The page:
"Yes. Completely." He turned to Wolfe. "You said your remark about pride of race was pointless, but you had made the remark. With my wife I suppose it could be called that. Is it pride of race if she wants her son's wife to be a girl, a woman, with whom she can be friends? Real friends? Speaking as an American Negro, as a man, and as an anthropologist, can she expect to get true familial intimacy from a white woman?"
"No," Wolfe said. "Nor from a colored woman either if it's her son's wife." He waved it away. "However, you're fixed." He tilted his head to look at the wall clock: forty minutes till dinner. "Since Mr. Goodwin's suggestion isn't feasible, let's see if we can find one. Tell me all you know about Miss Brooke."
I got out my notebook.
It took only half an hour, so there were still ten minutes when I returned to the office after escorting Whipple to the front, helping him on with his coat, handing him his hat, and letting him out. Wolfe sat with his current book, closed, in his hands, gazing at it with his lips tight. He had been cheated out of a full hour of reading.
I stood and looked down at him. "If you expect an apology," I said, "you'll have to expect. When you make personal remarks about me with company present, I react."
His head came up. "Of course. You always do. I'm in the middle of a chapter."
"I didn't know that. As for my letting him in and not telling you, there are exceptions to-"
"Bah. You wanted to see if I would recognize him. I didn't until I heard the name. Did you?"
"Since we're being frank, no. Not his face or voice. With me too it was the name." I went on. It's better to keep going after a lie. "Anyway, it's a new slant on civil rights. She has a right to marry the man she loves, and look who's trying to stop her. He had a nerve to begin by quoting that speech."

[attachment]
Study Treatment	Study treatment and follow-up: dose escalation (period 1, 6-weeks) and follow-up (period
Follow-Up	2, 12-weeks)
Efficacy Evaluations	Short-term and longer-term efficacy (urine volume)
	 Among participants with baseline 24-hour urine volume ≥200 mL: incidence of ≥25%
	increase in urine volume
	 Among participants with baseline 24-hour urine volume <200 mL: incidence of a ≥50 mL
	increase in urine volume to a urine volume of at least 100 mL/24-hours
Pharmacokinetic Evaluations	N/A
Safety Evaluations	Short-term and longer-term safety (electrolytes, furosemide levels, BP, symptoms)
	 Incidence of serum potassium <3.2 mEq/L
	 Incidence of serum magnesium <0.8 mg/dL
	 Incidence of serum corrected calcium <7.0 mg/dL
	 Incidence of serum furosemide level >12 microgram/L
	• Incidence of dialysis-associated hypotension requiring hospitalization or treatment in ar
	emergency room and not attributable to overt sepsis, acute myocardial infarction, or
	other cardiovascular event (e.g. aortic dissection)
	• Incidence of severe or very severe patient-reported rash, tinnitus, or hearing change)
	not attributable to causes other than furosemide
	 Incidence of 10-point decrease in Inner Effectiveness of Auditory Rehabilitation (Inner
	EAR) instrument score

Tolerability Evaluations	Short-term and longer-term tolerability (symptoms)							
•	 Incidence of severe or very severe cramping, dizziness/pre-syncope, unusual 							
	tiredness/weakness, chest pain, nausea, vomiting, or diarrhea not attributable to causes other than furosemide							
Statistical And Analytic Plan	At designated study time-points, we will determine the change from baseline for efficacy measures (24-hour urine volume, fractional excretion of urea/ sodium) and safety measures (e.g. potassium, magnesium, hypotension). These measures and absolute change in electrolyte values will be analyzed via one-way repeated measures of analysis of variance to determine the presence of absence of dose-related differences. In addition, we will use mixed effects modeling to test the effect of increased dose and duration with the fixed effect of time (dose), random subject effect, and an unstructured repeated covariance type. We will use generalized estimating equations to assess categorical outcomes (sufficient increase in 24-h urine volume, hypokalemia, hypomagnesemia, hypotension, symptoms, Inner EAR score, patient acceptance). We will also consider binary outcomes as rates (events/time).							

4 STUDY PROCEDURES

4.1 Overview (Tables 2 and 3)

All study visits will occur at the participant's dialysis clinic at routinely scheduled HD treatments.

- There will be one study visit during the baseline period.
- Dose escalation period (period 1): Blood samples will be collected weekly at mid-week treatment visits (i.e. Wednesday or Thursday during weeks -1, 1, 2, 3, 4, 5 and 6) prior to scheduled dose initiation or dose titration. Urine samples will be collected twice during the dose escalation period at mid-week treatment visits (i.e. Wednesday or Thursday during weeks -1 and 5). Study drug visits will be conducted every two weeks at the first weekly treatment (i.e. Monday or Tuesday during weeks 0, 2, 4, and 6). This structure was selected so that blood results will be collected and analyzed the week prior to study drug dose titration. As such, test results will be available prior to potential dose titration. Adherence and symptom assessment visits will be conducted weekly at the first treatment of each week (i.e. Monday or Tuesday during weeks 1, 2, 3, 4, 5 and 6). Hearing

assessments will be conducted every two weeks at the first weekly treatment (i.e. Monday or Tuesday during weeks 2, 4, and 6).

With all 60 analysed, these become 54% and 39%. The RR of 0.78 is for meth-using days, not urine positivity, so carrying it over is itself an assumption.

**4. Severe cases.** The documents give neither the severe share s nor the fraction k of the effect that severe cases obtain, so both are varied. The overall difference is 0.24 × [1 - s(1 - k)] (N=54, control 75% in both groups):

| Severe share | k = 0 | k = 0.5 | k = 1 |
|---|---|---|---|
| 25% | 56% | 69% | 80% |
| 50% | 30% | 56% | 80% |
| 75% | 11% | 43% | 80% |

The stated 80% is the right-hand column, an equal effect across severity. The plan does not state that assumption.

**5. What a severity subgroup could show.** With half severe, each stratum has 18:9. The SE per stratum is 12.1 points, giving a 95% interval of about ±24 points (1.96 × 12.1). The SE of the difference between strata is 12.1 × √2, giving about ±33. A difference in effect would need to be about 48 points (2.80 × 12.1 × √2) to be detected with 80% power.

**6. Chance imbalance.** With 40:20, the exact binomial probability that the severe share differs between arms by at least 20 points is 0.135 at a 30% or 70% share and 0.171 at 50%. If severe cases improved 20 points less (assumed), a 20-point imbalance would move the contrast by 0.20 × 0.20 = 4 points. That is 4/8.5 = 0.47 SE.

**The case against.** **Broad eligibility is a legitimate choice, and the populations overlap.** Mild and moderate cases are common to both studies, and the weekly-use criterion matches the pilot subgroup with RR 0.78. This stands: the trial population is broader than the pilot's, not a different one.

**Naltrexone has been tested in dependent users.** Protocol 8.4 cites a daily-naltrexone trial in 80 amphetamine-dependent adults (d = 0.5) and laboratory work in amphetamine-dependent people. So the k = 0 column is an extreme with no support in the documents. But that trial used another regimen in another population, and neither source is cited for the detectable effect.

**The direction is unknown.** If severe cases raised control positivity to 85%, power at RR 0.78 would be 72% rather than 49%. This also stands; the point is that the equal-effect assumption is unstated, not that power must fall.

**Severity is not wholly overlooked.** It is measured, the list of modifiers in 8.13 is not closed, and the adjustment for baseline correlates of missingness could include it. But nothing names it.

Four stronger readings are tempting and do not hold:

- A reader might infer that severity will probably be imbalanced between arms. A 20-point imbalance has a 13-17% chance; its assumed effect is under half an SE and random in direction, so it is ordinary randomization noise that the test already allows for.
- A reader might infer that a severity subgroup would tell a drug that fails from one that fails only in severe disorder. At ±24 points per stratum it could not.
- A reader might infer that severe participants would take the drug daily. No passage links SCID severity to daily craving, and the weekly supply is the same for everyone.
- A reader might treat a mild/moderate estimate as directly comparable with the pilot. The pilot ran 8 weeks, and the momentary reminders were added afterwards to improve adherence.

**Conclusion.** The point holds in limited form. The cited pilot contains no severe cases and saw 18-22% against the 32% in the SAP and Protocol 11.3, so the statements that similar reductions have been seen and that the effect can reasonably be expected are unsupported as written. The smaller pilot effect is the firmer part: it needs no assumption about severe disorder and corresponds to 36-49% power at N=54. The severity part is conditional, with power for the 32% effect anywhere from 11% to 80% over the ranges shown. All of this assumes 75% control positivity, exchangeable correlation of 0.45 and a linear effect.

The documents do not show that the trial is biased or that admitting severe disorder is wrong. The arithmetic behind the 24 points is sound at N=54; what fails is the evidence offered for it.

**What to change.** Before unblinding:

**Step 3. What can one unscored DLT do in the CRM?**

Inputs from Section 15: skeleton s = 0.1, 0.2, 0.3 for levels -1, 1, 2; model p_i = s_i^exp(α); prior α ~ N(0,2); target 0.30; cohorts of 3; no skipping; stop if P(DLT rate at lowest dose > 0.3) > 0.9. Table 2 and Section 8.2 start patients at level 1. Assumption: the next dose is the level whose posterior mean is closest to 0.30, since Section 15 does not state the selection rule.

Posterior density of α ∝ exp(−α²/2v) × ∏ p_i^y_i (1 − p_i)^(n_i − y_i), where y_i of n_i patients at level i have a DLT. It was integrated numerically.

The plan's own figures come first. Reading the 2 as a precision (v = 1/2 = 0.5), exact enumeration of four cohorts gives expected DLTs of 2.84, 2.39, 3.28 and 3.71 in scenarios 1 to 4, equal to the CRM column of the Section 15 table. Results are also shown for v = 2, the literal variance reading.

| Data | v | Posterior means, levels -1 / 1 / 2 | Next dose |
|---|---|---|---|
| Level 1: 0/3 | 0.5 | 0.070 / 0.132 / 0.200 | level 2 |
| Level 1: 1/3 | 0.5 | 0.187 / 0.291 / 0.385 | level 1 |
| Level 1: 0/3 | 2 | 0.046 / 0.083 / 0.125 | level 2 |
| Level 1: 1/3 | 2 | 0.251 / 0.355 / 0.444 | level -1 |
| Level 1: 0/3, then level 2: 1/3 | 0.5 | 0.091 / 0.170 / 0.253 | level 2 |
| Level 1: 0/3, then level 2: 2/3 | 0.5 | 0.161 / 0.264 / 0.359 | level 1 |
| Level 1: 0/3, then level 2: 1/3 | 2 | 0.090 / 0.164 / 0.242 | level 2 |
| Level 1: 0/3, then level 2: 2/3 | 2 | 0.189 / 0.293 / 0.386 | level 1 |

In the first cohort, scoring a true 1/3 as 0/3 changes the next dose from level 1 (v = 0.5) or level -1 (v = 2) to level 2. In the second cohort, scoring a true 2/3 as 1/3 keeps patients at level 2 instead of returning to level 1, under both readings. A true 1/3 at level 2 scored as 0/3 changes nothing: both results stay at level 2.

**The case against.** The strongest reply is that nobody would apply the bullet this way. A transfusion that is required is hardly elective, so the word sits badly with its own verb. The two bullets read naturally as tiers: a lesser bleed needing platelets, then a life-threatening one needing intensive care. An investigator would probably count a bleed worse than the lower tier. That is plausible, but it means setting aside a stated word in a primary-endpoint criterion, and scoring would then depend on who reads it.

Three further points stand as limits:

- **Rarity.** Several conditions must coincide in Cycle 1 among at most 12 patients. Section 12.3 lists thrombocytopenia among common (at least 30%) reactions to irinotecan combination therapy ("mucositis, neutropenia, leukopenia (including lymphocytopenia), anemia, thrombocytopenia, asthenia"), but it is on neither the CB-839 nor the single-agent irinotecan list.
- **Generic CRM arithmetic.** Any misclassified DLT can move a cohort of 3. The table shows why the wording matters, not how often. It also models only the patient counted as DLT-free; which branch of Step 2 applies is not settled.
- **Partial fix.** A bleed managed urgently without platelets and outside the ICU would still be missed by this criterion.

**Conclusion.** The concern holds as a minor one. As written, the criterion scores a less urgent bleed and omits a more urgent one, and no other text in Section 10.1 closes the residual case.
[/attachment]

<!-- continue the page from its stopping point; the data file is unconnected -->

He grunted. "I'm obliged."
"Yeah. We're really going to tackle it?"
"You leave it to me?"
"No. We'll discuss it later."
"There isn't much to discuss. No matter what we dig up about her, he'll probably-"
There were footsteps in the hall, and Fritz was at the door to announce dinner. Wolfe put the book down, stroked it with his fingertips, and rose.
That was Monday, February 24. Forty-two hours later, at one o'clock Wednesday, I had lunch with Susan Brooke at Lily Rowan's penthouse on 63rd Street between Madison and Park.
In the random assortment of facts Whipple had supplied there had been nothing to bite on. She had graduated from Radcliffe four or five years ago, and not long after had come to New York. She was living with her married brother, an electronics engineer, in his Park Avenue apartment, and so was her mother. They were from Wisconsin-Racine, Whipple thought, but wasn't sure. He didn't actually know that she was financially independent; he had assumed it, because for more than two years she had been working for the ROCC as a volunteer, no pay, and she had made cash contributions amounting to $2350. Not office work; she made contacts and arranged fund-raising parties and meetings.
That was about all Whipple knew, except for a couple of dozen useless little details and a few even more useless guesses.